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Hour 10. Using Filters > Merging Filter Primitives with feMerge

Merging Filter Primitives with feMerge

Now that you're able to blur and move an object, you're almost able to create a drop shadow filter. All that is left is to find a method of combining these primitives into one filter and performing the first step in the drop shadow operation (mentioned at the beginning of the last section). As said repeatedly in this book, any way to reduce the amount of code needed should be taken. In the case of the drop shadow filter, you'll need to have a shadow of the same shape as the main object offset blurred behind the main object.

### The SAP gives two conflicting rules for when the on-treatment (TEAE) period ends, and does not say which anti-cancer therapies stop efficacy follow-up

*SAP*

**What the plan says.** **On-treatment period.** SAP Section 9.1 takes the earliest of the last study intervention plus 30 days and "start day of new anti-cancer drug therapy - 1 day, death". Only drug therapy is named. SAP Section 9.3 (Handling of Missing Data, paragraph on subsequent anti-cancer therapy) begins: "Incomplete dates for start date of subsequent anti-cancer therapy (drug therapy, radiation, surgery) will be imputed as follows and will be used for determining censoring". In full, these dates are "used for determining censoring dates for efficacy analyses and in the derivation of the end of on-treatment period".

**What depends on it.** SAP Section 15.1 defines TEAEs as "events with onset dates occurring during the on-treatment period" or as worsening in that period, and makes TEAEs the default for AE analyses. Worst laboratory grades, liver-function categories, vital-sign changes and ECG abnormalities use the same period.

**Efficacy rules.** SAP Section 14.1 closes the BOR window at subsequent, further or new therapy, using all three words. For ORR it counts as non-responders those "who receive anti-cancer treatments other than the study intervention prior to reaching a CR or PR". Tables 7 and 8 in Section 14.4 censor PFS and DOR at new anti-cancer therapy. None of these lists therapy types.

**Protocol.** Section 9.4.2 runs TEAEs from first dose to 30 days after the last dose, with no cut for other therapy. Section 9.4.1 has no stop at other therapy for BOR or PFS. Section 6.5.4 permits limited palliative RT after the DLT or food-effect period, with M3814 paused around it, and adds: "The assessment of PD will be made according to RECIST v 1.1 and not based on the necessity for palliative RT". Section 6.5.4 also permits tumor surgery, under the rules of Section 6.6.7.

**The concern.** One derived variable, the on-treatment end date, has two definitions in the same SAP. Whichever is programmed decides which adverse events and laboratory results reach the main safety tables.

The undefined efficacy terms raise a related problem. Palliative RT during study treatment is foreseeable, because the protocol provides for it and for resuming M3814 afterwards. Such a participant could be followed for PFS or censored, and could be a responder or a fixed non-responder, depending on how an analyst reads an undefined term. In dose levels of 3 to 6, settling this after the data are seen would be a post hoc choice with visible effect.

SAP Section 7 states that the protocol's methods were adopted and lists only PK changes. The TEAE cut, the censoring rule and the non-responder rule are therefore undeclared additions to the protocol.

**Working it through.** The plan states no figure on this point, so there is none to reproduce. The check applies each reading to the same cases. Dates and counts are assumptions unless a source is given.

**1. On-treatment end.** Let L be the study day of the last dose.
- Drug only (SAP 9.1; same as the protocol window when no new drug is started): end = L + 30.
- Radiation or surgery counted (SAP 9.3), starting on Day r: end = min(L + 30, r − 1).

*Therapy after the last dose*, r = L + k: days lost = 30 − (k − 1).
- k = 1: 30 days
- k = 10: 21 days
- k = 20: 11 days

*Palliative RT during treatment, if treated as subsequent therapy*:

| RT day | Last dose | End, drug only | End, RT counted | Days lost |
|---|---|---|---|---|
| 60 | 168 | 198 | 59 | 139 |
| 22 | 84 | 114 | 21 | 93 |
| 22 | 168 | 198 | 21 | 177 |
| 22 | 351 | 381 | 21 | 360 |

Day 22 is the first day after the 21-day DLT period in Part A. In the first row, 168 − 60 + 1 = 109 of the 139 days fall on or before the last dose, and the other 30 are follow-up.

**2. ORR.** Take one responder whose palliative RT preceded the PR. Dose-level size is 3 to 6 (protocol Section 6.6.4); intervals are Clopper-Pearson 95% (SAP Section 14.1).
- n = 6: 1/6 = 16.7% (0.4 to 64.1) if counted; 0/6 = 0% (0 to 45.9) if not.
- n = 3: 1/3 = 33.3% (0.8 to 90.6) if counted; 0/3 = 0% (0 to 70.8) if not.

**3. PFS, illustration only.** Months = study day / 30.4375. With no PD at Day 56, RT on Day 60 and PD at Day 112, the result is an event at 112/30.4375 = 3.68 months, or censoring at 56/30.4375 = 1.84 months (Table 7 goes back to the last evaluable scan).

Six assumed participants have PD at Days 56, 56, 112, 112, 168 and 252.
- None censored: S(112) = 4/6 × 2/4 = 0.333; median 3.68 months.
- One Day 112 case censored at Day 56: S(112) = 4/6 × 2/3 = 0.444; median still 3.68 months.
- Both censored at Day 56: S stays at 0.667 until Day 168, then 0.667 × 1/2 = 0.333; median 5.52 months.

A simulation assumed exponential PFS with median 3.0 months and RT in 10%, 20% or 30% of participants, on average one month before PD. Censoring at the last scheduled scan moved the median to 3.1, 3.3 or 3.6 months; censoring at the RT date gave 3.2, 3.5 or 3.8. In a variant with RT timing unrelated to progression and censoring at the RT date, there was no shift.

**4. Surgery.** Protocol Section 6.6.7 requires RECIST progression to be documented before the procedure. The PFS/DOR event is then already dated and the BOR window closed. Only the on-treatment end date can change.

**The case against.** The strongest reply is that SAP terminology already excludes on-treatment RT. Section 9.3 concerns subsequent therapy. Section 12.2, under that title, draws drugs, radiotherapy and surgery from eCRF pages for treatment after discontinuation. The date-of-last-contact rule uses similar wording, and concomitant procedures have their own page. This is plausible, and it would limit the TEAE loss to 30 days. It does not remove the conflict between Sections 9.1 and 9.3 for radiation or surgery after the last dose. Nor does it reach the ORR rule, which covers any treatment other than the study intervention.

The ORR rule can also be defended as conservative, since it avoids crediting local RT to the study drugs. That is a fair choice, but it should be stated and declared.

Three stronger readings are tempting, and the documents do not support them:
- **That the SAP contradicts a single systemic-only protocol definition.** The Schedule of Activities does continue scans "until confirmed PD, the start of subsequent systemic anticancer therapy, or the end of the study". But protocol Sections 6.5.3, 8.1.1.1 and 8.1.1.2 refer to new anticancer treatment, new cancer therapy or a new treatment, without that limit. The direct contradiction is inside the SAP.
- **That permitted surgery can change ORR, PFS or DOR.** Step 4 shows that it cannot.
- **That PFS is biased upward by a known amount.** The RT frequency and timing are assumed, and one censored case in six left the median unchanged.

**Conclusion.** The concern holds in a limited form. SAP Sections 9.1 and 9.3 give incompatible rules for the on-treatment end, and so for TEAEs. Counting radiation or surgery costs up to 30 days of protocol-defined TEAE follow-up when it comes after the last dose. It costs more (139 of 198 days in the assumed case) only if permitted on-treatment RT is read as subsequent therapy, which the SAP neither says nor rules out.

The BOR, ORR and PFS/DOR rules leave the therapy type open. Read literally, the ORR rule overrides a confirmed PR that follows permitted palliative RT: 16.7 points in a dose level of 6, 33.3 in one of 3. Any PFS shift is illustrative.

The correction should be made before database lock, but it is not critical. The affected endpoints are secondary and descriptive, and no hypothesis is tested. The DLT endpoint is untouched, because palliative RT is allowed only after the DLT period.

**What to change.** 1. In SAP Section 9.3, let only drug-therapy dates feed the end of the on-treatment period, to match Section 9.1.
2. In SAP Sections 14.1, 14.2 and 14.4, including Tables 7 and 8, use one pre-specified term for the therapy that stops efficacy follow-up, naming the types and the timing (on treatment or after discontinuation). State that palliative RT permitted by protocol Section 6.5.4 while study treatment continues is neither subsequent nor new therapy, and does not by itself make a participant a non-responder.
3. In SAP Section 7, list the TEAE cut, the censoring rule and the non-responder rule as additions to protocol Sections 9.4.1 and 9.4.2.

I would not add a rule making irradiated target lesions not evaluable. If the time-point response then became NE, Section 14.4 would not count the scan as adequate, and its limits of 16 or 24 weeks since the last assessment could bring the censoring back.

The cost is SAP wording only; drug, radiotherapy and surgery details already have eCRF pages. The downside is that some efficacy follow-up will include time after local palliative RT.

Though you can certainly apply these effects on another instance of the desired object, you will end up with unnecessarily duplicated code. Instead, use feMerge. feMerge allows an object to be loaded several times with different effects, all within one filter element. If you wanted to apply a drop shadow to the sun in the news center graphic, you could use feMerge to load a copy of the sun (with the blur and offset primitives applied) underneath another copy of the sun (with no primitives applied).


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